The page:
I was off Friday so my back-to-work-after-the-weekend routine was a little more labored and rusty than usual so I was still reorienting myself that I was navigating the suspended indoor oval track barely beneath the roof above the basketball courts, treadmills, bicycles, weight machines and dumb bells. It's brisk up there in February as there's not a lot of insulation and the heat from the building only slowly rises. The good news, by mid-July, is the heat is fully risen and we could make pizza on the track.
If only we could reconfigure exercise to make you feel as good as the number after five in German, we'd go broke buying spandex. But in much the same way as we cannot make broccoli taste like chocolate, exercise is what it is and not much fun is a large part of that. But yesterday morning the headbender for me wasn't the heat from the indoor track or the mind-numbing dumbness of the laps (I think I actually like that part-I just have to aim and go).
Below me, the flat panel displays of the electric fire mounted on the walls facing the treadmills were silently offering, as if it were actual news, continuous coverage of the release from jail of Casey Anthony. This is the story that keeps on giving, better and bigger than OJ if he had Susan Smith in the Bronco with him.
When we have nothing else to tell one another about this American Tragedy (if Dreiser were alive today he'd be writing copy for Geraldo), we talk to ourselves about how low we've sunk as a country and then, morally reassured we aren't this blackhearted b*tch of a mother, return to our self-serving coverage, already in progress.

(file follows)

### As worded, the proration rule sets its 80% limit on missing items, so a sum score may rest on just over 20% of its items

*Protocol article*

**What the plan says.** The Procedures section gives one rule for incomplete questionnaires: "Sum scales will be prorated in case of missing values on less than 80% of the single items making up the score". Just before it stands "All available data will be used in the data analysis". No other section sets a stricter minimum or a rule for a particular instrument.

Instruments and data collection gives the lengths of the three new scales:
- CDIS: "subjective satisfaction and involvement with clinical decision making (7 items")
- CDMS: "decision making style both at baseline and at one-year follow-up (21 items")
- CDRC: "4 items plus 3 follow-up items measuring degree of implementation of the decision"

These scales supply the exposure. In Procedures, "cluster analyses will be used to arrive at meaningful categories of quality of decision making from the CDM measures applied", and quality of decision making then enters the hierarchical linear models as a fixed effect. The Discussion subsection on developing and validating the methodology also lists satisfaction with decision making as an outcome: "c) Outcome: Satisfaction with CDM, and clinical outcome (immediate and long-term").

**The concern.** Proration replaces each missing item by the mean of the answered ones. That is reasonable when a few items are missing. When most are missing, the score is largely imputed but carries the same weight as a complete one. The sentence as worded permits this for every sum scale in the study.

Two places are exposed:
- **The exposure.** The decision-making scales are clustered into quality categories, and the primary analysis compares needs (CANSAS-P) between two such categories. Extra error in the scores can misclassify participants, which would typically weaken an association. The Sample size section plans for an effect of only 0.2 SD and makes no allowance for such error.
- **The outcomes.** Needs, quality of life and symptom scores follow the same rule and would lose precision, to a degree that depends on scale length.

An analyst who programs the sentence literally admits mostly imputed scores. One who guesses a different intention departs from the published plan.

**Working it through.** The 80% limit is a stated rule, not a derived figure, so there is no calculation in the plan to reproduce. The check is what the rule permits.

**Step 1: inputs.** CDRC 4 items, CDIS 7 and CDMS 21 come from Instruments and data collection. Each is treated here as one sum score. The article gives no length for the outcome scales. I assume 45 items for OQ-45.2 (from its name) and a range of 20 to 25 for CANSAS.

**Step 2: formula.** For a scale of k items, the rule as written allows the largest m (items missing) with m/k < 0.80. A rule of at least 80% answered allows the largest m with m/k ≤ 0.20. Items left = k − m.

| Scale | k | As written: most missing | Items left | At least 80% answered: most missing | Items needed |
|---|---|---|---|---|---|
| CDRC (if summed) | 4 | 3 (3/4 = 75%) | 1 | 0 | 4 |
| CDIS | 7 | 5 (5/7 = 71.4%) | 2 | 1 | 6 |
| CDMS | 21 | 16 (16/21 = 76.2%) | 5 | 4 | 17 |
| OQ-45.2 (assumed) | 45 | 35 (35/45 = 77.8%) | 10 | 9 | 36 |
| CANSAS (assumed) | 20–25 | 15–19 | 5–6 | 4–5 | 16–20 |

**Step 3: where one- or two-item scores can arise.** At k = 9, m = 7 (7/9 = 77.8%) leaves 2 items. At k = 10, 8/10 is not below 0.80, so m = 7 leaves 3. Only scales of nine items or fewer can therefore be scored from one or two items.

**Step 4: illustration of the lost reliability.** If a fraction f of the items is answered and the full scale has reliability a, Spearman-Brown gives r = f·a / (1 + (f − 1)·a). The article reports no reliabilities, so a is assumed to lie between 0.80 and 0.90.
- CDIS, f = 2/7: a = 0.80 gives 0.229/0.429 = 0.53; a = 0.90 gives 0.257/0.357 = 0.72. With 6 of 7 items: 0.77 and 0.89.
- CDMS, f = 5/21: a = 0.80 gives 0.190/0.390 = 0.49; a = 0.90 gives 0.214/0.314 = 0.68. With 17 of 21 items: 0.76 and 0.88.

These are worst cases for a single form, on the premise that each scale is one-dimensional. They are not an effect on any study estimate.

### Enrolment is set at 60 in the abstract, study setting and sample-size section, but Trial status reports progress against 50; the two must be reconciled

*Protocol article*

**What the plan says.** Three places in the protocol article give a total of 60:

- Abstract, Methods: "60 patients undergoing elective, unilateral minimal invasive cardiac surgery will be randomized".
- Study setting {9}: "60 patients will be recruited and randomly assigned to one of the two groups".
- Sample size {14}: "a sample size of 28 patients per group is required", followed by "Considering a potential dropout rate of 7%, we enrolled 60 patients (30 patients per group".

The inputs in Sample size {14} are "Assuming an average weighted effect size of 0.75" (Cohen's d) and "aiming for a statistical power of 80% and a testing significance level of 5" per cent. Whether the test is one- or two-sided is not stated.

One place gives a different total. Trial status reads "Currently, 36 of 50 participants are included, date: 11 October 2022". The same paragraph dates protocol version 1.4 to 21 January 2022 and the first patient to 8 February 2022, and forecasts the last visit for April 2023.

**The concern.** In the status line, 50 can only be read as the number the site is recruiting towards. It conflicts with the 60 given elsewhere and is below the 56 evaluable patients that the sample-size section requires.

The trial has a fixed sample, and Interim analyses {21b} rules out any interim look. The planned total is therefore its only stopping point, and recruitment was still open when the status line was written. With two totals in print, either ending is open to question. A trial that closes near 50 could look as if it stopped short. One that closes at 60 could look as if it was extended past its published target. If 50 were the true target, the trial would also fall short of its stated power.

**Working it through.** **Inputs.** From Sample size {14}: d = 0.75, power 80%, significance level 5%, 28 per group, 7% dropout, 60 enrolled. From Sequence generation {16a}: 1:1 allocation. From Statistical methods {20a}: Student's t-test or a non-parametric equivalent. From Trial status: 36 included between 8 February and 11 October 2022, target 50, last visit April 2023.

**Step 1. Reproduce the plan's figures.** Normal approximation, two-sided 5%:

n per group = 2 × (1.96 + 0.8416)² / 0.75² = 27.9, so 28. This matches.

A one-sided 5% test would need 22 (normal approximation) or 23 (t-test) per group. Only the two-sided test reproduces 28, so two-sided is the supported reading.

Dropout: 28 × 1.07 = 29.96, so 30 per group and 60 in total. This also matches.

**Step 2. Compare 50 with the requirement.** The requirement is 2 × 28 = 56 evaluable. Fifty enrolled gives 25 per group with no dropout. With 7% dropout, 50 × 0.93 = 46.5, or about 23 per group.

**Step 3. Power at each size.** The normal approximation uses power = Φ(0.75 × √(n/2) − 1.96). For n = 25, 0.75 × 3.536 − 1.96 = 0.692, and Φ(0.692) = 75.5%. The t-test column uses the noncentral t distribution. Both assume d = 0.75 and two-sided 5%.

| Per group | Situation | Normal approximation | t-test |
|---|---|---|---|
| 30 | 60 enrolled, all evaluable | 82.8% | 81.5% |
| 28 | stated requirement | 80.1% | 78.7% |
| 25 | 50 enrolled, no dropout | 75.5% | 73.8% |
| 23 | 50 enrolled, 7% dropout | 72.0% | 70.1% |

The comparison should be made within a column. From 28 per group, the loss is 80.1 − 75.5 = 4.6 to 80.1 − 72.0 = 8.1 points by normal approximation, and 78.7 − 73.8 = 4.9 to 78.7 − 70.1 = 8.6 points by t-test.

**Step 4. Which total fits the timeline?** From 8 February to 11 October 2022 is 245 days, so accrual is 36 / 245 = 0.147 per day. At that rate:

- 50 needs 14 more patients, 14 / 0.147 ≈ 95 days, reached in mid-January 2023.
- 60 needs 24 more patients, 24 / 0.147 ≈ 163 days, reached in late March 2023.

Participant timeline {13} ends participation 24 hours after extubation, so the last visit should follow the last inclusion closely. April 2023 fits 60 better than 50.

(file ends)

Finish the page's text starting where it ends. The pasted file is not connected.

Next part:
You haven't experienced America's 24/7 assault on the senses until it's still so early that for some it's still the night before and while you're watching pictures that make your flesh crawl, you're listening to Radiohead's Creep and it makes as much sense as a day pass for the cholera ward at Bedlam.
And then I get to work and dig through my backlog of weekend email and the news we had no room for on the plasma displays jumps out from Sunday morning: "The Department of Defense announced today the death of a soldier who was supporting Operation Enduring Freedom. Staff Sgt. Wyatt A. Goldsmith, 28, of Colville, Wash., died July 15 at Camp Bastion Hospital, Afghanistan, of injuries suffered July 15 when insurgents attacked his unit with rocket-propelled grenade fire in Helmand province, Afghanistan. He was assigned to 3rd Battalion, 1st Special Forces Group, Joint Base Lewis-McChord, Washington."
Almost ten years since the attacks on the World Trade Towers and the Pentagon, the deaths of US service members are now so routine I cannot remember the name of the Soldier, Sailor, Airman or Marine who pre-deceased SSG Goldsmith and by this time tomorrow my recollection of his passing will be fading as well. And yet we reset the shot clock of notoriety and salacious celebrity on ...."All those people that you mention, Yes, I know them; they’re quite lame. I had to rearrange their faces and give them all another name. Right now I can’t read too good, don’t send me no more letters, no! Not unless you mail them from Desolation Row."